New Technologies Streamline Health IT System; Electronic Medical Records Raise Privacy Issues
The Associated Press: Although many healthcare providers are making the jump to computerized medical records, an "e-chart stored in one doctor's computer too often can't be read by another's across town." Surescripts, "the country's largest network for paperless prescribing," is expanding "so that doctors around the country can choose to share medical reports, X-rays and other health data over its network much as they send e-prescriptions to drugstores today, regardless of what competing brand of computerized health records they use." Currently 200,000 doctors use the network for e-prescribing. "The move is among the largest of a growing number of efforts to connect electronic medical records" as "doctors and hospitals are scrambling to qualify for some of the billions in federal money available starting next year to help defray the costs of investing in e-health" (Neergaard, 10/25).
The Beacon-News: "Since Apple's iPad hit the market in April, doctors at Chicago area hospitals are increasingly using the hot-selling tablet as a clinical tool." The iPads are being used by emergency room doctors "to order lab tests and medication," by plastic surgeons "to show patients what they might look like after surgery," and by medical residents who need "a quick reference to look up drug interactions and medical conditions." The device can also be used to view electronic medical records, X-rays, EKGs, and other lab tests. "Within the next month, the University of Chicago Medical Center plans to provide iPads to all of its internal medicine residents, expanding on a pilot program launched earlier this year. Similarly, Loyola University Medical Center in Maywood has given iPads to all of its orthopedic residents as part of a pilot program." Physicians say the portability of the device helps overcome some of the inconveniences of switching to a system of electronic medical records (Thomas, 10/25).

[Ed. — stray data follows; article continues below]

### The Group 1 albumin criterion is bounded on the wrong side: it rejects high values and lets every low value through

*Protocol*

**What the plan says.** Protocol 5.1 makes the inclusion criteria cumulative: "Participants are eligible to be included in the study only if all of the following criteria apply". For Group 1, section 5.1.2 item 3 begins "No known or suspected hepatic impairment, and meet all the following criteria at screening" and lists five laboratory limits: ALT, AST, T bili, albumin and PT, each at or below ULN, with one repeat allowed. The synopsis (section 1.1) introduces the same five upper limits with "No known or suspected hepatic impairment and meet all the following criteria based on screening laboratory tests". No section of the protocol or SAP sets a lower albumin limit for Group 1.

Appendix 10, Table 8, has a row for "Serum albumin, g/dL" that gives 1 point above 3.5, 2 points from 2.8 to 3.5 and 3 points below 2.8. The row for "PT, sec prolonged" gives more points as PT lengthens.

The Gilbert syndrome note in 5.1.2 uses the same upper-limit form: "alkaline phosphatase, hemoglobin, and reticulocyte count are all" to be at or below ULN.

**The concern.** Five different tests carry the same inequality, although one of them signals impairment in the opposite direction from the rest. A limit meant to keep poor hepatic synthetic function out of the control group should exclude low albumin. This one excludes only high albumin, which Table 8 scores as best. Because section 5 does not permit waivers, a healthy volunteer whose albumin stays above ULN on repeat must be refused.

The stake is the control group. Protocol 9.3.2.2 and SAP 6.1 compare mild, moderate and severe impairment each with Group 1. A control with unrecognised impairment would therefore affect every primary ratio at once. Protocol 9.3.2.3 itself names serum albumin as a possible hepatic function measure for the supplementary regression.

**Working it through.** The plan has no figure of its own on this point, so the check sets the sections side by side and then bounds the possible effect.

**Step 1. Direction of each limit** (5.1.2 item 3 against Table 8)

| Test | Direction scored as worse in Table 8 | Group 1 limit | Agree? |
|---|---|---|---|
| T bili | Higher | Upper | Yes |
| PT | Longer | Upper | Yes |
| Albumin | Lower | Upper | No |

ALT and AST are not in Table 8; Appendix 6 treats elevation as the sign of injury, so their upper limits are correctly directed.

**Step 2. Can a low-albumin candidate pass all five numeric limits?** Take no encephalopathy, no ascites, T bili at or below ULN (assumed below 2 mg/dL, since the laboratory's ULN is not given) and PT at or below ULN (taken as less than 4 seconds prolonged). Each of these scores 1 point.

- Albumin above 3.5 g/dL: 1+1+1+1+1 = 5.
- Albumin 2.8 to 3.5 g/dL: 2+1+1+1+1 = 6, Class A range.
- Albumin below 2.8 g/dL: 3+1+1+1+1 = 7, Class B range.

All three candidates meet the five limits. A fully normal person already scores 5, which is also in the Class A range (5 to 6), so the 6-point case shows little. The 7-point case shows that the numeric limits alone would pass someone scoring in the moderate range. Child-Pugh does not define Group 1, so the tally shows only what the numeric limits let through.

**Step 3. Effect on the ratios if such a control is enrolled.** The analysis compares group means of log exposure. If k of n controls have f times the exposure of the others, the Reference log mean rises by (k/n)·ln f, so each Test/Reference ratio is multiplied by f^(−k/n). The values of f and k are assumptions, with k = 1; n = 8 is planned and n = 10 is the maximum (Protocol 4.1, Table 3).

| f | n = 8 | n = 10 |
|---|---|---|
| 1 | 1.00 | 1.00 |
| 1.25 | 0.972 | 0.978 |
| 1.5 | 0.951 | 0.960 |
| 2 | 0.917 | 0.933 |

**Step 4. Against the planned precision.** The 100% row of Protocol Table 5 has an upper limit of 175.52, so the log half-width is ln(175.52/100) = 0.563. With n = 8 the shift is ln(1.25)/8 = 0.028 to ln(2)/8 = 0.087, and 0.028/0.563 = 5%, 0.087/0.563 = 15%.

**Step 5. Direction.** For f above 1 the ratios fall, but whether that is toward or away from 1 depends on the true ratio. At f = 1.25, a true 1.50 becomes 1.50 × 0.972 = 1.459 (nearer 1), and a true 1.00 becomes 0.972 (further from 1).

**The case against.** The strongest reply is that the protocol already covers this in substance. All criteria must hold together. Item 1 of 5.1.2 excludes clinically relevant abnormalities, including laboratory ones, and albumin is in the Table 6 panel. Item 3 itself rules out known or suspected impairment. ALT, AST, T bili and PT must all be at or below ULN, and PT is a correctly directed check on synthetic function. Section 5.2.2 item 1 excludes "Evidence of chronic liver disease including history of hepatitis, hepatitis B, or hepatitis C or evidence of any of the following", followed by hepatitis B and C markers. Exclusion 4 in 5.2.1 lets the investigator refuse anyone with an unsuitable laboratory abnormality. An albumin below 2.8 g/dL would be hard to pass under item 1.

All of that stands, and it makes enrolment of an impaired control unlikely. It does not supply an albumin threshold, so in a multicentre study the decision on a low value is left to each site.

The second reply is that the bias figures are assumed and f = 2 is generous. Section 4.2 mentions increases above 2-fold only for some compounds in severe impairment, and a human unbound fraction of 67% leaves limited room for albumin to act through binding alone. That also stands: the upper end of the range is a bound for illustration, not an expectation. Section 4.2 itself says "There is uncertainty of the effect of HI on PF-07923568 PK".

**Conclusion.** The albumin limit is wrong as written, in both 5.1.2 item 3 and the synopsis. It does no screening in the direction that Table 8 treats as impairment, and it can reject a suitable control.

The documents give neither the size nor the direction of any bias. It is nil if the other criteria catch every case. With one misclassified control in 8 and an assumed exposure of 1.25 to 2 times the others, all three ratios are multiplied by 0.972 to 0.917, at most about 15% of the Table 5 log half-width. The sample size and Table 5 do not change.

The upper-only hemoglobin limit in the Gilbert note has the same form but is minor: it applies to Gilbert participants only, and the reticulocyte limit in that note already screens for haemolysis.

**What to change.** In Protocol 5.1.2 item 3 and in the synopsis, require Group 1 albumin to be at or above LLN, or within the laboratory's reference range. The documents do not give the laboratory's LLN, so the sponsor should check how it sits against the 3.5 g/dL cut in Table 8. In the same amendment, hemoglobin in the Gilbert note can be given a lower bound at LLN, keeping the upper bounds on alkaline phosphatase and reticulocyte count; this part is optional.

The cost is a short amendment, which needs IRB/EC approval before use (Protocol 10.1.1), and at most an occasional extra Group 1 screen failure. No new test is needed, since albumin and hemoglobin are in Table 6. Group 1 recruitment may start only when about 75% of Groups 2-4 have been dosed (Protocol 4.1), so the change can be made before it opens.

The (Minneapolis) Star Tribune: "HealthPartners is the latest group to start a low-cost online diagnosis and treatment service," called Virtuwell, "aimed at people with simple ailments such as coughs, colds, ear pain and urinary tract infections." The service "is staffed by nurse practitioners and costs up to $40 per consultation, compared with about $53 at a retail clinic and about $115 to see a primary care doctor. Patients who answer a series of online questions should get a diagnosis within 30 minutes." The service is currently available only in Minnesota, but the company "hopes to expand it nationally." Other Minnesota insurers have developed competing online services, such as UnitedHealth Group's NowClinic service (Yee, 10/25).
Dayton Daily News: "The family of Brennan Eden, the Mason man seriously injured in a sensational crash on Interstate 675 that drew national attention, said it has filed a federal complaint, concerned his medical records may have been inappropriately viewed by Miami Valley Hospital employees." The potential violation "underscores the challenges of maintaining patient privacy in the age of electronic medical records. Hospitals and other health care providers face far bigger penalties for privacy violations than they would have prior to February 2009. On Aug. 28, a privacy official discussing new patient privacy policies with hospital managers said about 200 hospital employees had accessed Brennan's medical records" (Sutherly, 10/23).This is part of the KHN Morning Briefing, a summary of health policy coverage from major news organizations. Sign up for an email subscription.